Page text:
Subscribe to the BioNews newsletter for free

Login
Advanced Search

Search for
BioNews

Like the Progress Educational Trust on Facebook




 

Genomics indicates likelihood of side effects in diabetes drug hunt

20 June 2016

By Rikita Patel

Appeared in BioNews 856

Genomics could help predict drug side effects in patients with type 2 diabetes early in the drug development process, according to a study.

The proof-of-principle study suggests that genetic data could be used to narrow down the search for drugs that are safe as well as effective.

Type 2 diabetes poses a high cardiovascular risk to patients, so the US Food and Drug Administration has recommended that pharmaceuticals must not only demonstrate clinical efficacy, but must also not increase patients' cardiovascular risk.  

This is a challenge, according to Dr Francis Collins, director of the US National Institutes of Health. 'Long-term health risks may not become clear until thousands or even tens of thousands of people have received [a drug] over the course of many years,' he wrote in a blog.

Writing in the journal Science Translational Medicine, researchers from the University of Cambridge and GlaxoSmithKline say they used data from 50,000 people to identify six genes that influence type 2 diabetes and obesity, showing promise as potential drug targets.

One particular variant of the GLP1R gene was associated with a lower fasting glucose level and reduced type 2 diabetes risk. Analysis indicated that the variant mimics the effects of a class of antidiabetic drugs called (GLP1R)-agonists. These drugs bind to the GLP-1 receptor to increase insulin production, helping reduce levels of blood sugar. The results were confirmed in another 40,000 individuals.

The researchers then assessed whether the variant influenced cardiovascular risk using data from over 60,000 people with coronary heart disease and 163,000 controls. They found that the variant actually gives protection against heart disease, which gives them confidence that (GLP1R)-agonists would not increase cardiovascular risk and might even lower it.

'This further suggests that human genetics can support the development of new therapies, and can offer insights into their safety profile early in the development process,' said Dr Robert Scott from the Medical Research Council Epidemiology Unit at the University of Cambridge, the study's first author.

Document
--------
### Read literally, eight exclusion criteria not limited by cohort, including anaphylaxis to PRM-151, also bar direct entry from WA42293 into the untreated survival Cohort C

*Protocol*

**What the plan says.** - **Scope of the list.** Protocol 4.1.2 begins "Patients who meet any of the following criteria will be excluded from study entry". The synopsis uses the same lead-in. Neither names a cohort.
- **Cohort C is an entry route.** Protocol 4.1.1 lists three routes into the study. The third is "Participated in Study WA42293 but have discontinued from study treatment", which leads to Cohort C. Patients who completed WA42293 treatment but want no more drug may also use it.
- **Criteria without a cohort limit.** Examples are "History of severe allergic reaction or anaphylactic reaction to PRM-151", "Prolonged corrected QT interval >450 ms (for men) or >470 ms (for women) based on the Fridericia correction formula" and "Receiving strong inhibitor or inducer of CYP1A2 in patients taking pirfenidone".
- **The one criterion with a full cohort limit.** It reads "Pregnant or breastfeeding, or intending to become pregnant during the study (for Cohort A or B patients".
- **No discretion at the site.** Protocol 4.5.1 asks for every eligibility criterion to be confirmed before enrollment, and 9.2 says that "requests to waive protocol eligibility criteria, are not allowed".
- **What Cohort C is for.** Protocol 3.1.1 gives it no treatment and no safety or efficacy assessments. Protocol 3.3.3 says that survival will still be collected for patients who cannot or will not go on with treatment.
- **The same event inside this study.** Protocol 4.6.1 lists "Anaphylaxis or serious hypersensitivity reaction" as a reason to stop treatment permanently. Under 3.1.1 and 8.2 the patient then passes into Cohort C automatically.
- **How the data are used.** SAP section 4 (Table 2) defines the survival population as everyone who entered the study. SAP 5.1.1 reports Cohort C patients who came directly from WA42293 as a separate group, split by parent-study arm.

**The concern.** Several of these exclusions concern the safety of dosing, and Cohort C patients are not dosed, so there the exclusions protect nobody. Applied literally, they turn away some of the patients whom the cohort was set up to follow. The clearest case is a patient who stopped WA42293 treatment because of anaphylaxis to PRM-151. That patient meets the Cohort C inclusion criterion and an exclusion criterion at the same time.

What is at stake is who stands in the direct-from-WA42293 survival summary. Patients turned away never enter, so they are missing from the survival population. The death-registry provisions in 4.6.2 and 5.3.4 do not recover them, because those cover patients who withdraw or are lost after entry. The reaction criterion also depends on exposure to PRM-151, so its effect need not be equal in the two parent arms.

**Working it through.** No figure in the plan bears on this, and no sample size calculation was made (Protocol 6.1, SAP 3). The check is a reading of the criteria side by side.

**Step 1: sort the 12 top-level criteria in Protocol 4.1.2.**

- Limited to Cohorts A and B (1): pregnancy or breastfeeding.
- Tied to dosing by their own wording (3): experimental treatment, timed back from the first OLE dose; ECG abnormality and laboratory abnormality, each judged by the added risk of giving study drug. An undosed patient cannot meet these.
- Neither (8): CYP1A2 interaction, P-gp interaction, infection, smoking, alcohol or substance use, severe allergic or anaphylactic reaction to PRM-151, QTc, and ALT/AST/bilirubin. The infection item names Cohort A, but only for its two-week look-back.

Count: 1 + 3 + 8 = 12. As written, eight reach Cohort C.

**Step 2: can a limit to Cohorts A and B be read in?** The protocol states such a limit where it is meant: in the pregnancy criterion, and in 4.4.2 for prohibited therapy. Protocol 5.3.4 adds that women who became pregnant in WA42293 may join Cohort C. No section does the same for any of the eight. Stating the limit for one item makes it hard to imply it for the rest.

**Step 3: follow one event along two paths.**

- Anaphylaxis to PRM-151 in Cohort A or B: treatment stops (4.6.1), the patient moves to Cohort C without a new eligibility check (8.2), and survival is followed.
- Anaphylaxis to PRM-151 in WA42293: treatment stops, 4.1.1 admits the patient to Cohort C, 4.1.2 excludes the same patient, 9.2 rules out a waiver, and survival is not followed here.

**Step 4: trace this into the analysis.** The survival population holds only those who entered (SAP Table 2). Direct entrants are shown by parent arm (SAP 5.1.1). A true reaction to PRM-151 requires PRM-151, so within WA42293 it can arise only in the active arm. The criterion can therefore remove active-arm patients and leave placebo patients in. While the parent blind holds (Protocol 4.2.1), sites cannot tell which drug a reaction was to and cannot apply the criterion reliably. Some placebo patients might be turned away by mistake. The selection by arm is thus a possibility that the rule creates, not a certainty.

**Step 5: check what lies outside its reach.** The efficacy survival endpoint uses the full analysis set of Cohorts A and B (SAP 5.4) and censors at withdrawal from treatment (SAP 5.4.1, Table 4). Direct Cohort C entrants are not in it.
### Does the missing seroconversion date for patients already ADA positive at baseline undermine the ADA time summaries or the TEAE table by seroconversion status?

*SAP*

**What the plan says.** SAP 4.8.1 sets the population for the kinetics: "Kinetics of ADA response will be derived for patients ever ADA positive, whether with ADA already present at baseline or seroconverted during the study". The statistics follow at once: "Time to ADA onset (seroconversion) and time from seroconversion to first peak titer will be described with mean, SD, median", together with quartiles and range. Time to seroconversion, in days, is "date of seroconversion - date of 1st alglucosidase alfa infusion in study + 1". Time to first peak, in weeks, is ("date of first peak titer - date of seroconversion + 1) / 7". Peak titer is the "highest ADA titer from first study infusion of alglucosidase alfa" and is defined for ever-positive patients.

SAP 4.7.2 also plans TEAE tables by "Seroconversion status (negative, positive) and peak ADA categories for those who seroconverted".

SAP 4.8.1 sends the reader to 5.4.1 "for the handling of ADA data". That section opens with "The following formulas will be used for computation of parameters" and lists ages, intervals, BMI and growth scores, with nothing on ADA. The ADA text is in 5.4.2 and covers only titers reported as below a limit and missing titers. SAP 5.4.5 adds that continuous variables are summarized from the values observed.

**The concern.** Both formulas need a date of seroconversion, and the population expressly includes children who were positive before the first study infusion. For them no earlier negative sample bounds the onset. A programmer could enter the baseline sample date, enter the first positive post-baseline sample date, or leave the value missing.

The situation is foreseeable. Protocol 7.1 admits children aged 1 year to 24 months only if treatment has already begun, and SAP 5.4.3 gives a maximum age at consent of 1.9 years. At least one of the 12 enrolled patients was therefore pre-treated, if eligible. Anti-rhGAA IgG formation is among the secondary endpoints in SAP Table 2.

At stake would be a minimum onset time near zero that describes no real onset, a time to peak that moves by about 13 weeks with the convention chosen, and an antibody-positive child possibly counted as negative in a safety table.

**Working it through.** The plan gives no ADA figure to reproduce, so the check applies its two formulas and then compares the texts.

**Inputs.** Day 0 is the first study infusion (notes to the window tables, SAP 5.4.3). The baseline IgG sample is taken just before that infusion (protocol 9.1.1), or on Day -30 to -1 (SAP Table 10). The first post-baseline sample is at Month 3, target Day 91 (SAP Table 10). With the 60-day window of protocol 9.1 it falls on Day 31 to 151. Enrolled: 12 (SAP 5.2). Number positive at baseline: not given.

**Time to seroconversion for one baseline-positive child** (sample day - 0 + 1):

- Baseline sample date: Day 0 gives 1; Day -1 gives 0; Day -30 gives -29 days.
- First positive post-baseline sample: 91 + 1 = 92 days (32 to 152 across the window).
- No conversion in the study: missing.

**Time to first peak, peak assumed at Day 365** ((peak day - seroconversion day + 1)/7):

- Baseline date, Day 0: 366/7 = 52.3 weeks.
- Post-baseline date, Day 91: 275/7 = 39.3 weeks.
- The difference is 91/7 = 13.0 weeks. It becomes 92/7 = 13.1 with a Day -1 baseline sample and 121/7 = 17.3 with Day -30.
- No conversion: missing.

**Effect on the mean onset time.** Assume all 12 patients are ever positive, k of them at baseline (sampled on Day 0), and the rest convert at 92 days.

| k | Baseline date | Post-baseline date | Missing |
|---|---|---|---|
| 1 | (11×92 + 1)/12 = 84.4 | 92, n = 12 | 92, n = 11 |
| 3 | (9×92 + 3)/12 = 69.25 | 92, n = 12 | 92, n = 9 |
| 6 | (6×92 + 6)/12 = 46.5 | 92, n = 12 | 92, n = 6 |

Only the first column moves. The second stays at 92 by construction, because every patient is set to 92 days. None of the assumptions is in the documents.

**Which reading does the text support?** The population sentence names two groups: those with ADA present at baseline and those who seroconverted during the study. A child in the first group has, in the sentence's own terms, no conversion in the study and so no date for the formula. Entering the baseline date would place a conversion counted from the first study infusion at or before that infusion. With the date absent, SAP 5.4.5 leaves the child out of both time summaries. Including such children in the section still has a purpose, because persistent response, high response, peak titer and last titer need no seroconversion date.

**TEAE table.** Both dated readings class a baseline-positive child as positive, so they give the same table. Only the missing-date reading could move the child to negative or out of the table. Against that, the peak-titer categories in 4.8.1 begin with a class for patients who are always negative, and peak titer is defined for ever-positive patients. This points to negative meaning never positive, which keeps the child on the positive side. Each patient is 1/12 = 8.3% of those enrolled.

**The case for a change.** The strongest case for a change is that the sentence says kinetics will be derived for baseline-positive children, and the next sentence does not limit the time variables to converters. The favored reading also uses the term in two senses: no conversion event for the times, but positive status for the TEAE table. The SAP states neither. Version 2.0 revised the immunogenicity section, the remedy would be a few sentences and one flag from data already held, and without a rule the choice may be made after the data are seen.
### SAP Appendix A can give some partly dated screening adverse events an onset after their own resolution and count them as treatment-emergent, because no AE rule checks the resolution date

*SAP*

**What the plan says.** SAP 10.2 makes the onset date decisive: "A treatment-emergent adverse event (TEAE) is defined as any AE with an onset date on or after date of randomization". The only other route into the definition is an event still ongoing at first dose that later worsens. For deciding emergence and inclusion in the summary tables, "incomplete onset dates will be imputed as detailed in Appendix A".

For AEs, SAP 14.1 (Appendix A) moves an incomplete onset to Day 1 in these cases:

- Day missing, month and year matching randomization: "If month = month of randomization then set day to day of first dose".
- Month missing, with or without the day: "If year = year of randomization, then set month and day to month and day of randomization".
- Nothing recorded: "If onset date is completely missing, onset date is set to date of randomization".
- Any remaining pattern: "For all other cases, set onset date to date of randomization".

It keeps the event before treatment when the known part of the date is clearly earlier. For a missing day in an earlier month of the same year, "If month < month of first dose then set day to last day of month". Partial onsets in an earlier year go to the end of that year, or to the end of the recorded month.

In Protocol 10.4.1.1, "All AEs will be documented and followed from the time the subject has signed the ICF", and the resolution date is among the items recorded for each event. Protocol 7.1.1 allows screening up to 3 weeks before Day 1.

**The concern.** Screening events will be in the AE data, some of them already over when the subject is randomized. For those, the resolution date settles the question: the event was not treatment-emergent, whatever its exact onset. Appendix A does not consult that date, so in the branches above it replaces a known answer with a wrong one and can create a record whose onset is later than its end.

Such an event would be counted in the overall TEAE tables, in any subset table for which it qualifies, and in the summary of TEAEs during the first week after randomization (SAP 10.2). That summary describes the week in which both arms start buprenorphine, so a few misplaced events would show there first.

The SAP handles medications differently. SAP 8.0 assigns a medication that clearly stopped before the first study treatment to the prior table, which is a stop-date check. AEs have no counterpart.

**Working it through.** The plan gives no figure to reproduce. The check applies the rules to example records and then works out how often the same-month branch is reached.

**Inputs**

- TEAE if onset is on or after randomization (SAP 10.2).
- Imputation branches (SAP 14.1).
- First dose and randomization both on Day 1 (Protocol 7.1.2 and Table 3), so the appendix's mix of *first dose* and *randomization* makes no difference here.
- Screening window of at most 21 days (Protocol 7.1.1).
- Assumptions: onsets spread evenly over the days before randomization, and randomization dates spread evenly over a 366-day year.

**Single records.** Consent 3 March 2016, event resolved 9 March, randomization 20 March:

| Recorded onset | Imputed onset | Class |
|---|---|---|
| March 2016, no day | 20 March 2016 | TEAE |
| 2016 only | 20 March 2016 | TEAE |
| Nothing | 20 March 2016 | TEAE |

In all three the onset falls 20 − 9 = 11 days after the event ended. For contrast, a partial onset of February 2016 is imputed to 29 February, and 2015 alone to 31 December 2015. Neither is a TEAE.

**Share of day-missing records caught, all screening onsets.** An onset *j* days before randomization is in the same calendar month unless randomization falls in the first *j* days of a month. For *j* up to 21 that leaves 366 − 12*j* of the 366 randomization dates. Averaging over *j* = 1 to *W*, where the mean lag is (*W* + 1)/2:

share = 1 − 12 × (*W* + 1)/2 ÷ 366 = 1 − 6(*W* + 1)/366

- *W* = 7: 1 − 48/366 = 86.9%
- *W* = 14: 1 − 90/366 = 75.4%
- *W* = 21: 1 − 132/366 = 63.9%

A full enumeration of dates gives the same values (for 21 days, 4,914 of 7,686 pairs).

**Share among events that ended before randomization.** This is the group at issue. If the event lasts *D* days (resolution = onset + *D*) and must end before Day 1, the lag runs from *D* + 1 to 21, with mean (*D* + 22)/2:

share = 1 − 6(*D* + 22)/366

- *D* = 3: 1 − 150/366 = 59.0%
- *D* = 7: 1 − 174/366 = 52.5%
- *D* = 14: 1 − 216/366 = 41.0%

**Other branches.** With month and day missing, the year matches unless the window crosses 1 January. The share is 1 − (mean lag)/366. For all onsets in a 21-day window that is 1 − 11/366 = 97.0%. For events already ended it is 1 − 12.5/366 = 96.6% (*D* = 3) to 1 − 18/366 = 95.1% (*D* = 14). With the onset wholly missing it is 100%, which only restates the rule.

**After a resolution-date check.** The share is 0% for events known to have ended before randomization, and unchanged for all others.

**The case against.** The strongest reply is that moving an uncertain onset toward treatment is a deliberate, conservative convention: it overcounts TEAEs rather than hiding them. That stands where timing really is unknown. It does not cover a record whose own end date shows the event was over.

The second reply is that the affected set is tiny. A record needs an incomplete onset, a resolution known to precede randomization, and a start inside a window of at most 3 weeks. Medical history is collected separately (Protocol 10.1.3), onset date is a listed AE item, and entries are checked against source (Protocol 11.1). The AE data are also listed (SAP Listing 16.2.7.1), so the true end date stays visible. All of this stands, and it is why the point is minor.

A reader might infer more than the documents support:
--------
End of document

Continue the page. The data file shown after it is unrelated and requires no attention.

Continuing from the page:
'Researching and developing new medicines is a lengthy, expensive and risky journey, and any insights we can gain into the processes of the body related to disease could help improve our ability to succeed,' said Dr Dawn Waterworth, joint senior author from GlaxoSmithKline.

RELATED ARTICLES FROM THE BIONEWS ARCHIVE

10 July 2017 - by Jennifer Willows 
The Chief Medical Officer of England's annual report has recommended that personalised medicine approaches be adopted widely within the NHS.
03 October 2016 - by Meetal Solanki 
Genes involved in determining a baby's birthweight may also predispose them to diseases in later life, such as heart disease and type 2 diabetes, a global study has found...

13 June 2016 - by Kulraj Singh Bhangra 
The US National Institutes of Health has announced a new initiative that encourages the sharing of genomic and clinical data among researchers across the world...
25 April 2016 - by Rachel Siden 
AstraZeneca has signed deals with the Wellcome Trust Sanger Institute and two other institutions to launch one of the largest genome-sequencing efforts yet undertaken...
21 March 2016 - by Helen Robertson 
'Personalised medicine' is a term that's being increasingly used to describe the future of cancer treatment. But are we ready for the genomics revolution that comes with it?...
14 March 2016 - by Isobel Steer 
Genetic-testing company Ambry Genetics has launched a huge database of cancer-patient genetics, freely available to the public...
25 January 2016 - by Rikita Patel 
The US National Institutes of Health (NIH) has pledged over US$280 million over the next four years to genome sequencing targeting common and rare human diseases...

HAVE YOUR SAY
Be the first to have your say.

You need to or  to add comments.

By posting a comment you agree to abide by the BioNews terms and conditions


- click here to enquire about using this story.

Published by the Progress Educational Trust
Advertise your products and services HERE - click for further details

Good Fundraising Code

Become a Friend of PET HERE and give the Progress Educational Trust a regular donation